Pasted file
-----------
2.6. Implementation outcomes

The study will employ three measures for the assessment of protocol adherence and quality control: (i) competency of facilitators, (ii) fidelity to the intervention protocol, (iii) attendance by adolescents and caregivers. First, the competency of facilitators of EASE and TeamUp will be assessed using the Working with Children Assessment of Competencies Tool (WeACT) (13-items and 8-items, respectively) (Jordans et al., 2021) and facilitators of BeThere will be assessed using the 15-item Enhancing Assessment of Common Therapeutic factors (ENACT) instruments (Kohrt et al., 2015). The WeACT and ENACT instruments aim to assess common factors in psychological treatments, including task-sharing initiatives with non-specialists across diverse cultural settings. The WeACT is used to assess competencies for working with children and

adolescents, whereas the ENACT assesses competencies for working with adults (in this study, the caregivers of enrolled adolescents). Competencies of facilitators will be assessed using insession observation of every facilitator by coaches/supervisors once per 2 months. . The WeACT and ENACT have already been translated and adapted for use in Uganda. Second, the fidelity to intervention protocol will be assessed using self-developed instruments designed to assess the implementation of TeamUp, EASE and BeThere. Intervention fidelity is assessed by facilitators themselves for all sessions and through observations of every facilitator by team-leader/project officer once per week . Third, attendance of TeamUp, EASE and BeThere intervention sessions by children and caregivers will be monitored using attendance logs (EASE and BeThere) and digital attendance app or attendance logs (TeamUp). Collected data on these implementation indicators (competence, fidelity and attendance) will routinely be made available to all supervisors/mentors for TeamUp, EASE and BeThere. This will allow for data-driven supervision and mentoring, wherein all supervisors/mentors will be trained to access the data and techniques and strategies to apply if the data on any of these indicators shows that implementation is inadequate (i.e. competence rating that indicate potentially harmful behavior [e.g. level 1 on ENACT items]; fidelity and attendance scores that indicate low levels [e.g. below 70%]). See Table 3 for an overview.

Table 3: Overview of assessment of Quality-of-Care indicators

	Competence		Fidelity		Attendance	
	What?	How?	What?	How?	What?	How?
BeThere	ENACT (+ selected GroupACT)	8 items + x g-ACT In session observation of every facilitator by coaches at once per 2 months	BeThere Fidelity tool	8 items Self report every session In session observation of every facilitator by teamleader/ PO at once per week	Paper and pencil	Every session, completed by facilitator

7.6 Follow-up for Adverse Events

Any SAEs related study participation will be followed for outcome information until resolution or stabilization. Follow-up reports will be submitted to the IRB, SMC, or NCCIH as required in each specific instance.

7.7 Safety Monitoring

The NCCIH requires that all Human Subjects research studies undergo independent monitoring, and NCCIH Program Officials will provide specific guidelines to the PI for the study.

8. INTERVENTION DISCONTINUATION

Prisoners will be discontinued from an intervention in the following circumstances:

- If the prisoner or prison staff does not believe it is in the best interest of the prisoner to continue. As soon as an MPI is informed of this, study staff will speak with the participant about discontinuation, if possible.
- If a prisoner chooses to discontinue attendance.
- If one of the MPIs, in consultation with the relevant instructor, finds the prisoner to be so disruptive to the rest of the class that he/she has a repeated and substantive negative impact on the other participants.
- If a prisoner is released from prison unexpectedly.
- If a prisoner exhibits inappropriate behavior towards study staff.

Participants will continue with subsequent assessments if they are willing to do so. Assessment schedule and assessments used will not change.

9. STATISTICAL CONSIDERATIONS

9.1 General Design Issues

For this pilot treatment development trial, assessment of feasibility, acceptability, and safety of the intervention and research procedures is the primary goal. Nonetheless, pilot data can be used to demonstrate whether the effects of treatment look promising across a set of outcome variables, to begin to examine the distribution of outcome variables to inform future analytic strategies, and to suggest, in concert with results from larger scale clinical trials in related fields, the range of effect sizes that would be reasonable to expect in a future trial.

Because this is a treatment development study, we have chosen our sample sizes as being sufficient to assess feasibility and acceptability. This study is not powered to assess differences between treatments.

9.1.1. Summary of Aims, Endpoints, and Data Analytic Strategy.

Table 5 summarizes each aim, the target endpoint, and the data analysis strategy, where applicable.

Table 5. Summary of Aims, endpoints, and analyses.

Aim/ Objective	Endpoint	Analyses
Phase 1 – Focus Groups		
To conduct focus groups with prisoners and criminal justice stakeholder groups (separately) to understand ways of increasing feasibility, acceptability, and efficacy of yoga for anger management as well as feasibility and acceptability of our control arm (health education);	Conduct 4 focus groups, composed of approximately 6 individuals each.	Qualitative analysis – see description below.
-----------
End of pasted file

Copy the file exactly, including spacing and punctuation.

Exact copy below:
2.6. Implementation outcomes

The study will employ three measures for the assessment of protocol adherence and quality control: (i) competency of facilitators, (ii) fidelity to the intervention protocol, (iii) attendance by adolescents and caregivers. First, the competency of facilitators of EASE and TeamUp will be assessed using the Working with Children Assessment of Competencies Tool (WeACT) (13-items and 8-items, respectively) (Jordans et al., 2021) and facilitators of BeThere will be assessed using the 15-item Enhancing Assessment of Common Therapeutic factors (ENACT) instruments (Kohrt et al., 2015). The WeACT and ENACT instruments aim to assess common factors in psychological treatments, including task-sharing initiatives with non-specialists across diverse cultural settings. The WeACT is used to assess competencies for working with children and

adolescents, whereas the ENACT assesses competencies for working with adults (in this study, the caregivers of enrolled adolescents). Competencies of facilitators will be assessed using insession observation of every facilitator by coaches/supervisors once per 2 months. . The WeACT and ENACT have already been translated and adapted for use in Uganda. Second, the fidelity to intervention protocol will be assessed using self-developed instruments designed to assess the implementation of TeamUp, EASE and BeThere. Intervention fidelity is assessed by facilitators themselves for all sessions and through observations of every facilitator by team-leader/project officer once per week . Third, attendance of TeamUp, EASE and BeThere intervention sessions by children and caregivers will be monitored using attendance logs (EASE and BeThere) and digital attendance app or attendance logs (TeamUp). Collected data on these implementation indicators (competence, fidelity and attendance) will routinely be made available to all supervisors/mentors for TeamUp, EASE and BeThere. This will allow for data-driven supervision and mentoring, wherein all supervisors/mentors will be trained to access the data and techniques and strategies to apply if the data on any of these indicators shows that implementation is inadequate (i.e. competence rating that indicate potentially harmful behavior [e.g. level 1 on ENACT items]; fidelity and attendance scores that indicate low levels [e.g. below 70%]). See Table 3 for an overview.

Table 3: Overview of assessment of Quality-of-Care indicators

	Competence		Fidelity		Attendance	
	What?	How?	What?	How?	What?	How?
BeThere	ENACT (+ selected GroupACT)	8 items + x g-ACT In session observation of every facilitator by coaches at once per 2 months	BeThere Fidelity tool	8 items Self report every session In session observation of every facilitator by teamleader/ PO at once per week	Paper and pencil	Every session, completed by facilitator

7.6 Follow-up for Adverse Events

Any SAEs related study participation will be followed for outcome information until resolution or stabilization. Follow-up reports will be submitted to the IRB, SMC, or NCCIH as required in each specific instance.

7.7 Safety Monitoring

The NCCIH requires that all Human Subjects research studies undergo independent monitoring, and NCCIH Program Officials will provide specific guidelines to the PI for the study.

8. INTERVENTION DISCONTINUATION

Prisoners will be discontinued from an intervention in the following circumstances:

- If the prisoner or prison staff does not believe it is in the best interest of the prisoner to continue. As soon as an MPI is informed of this, study staff will speak with the participant about discontinuation, if possible.
- If a prisoner chooses to discontinue attendance.
- If one of the MPIs, in consultation with the relevant instructor, finds the prisoner to be so disruptive to the rest of the class that he/she has a repeated and substantive negative impact on the other participants.
- If a prisoner is released from prison unexpectedly.
- If a prisoner exhibits inappropriate behavior towards study staff.

Participants will continue with subsequent assessments if they are willing to do so. Assessment schedule and assessments used will not change.

9. STATISTICAL CONSIDERATIONS

9.1 General Design Issues

For this pilot treatment development trial, assessment of feasibility, acceptability, and safety of the intervention and research procedures is the primary goal. Nonetheless, pilot data can be used to demonstrate whether the effects of treatment look promising across a set of outcome variables, to begin to examine the distribution of outcome variables to inform future analytic strategies, and to suggest, in concert with results from larger scale clinical trials in related fields, the range of effect sizes that would be reasonable to expect in a future trial.

Because this is a treatment development study, we have chosen our sample sizes as being sufficient to assess feasibility and acceptability. This study is not powered to assess differences between treatments.

9.1.1. Summary of Aims, Endpoints, and Data Analytic Strategy.

Table 5 summarizes each aim, the target endpoint, and the data analysis strategy, where applicable.

Table 5. Summary of Aims, endpoints, and analyses.

Aim/ Objective	Endpoint	Analyses
Phase 1 – Focus Groups		
To conduct focus groups with prisoners and criminal justice stakeholder groups (separately) to understand ways of increasing feasibility, acceptability, and efficacy of yoga for anger management as well as feasibility and acceptability of our control arm (health education);	Conduct 4 focus groups, composed of approximately 6 individuals each.	Qualitative analysis – see description below.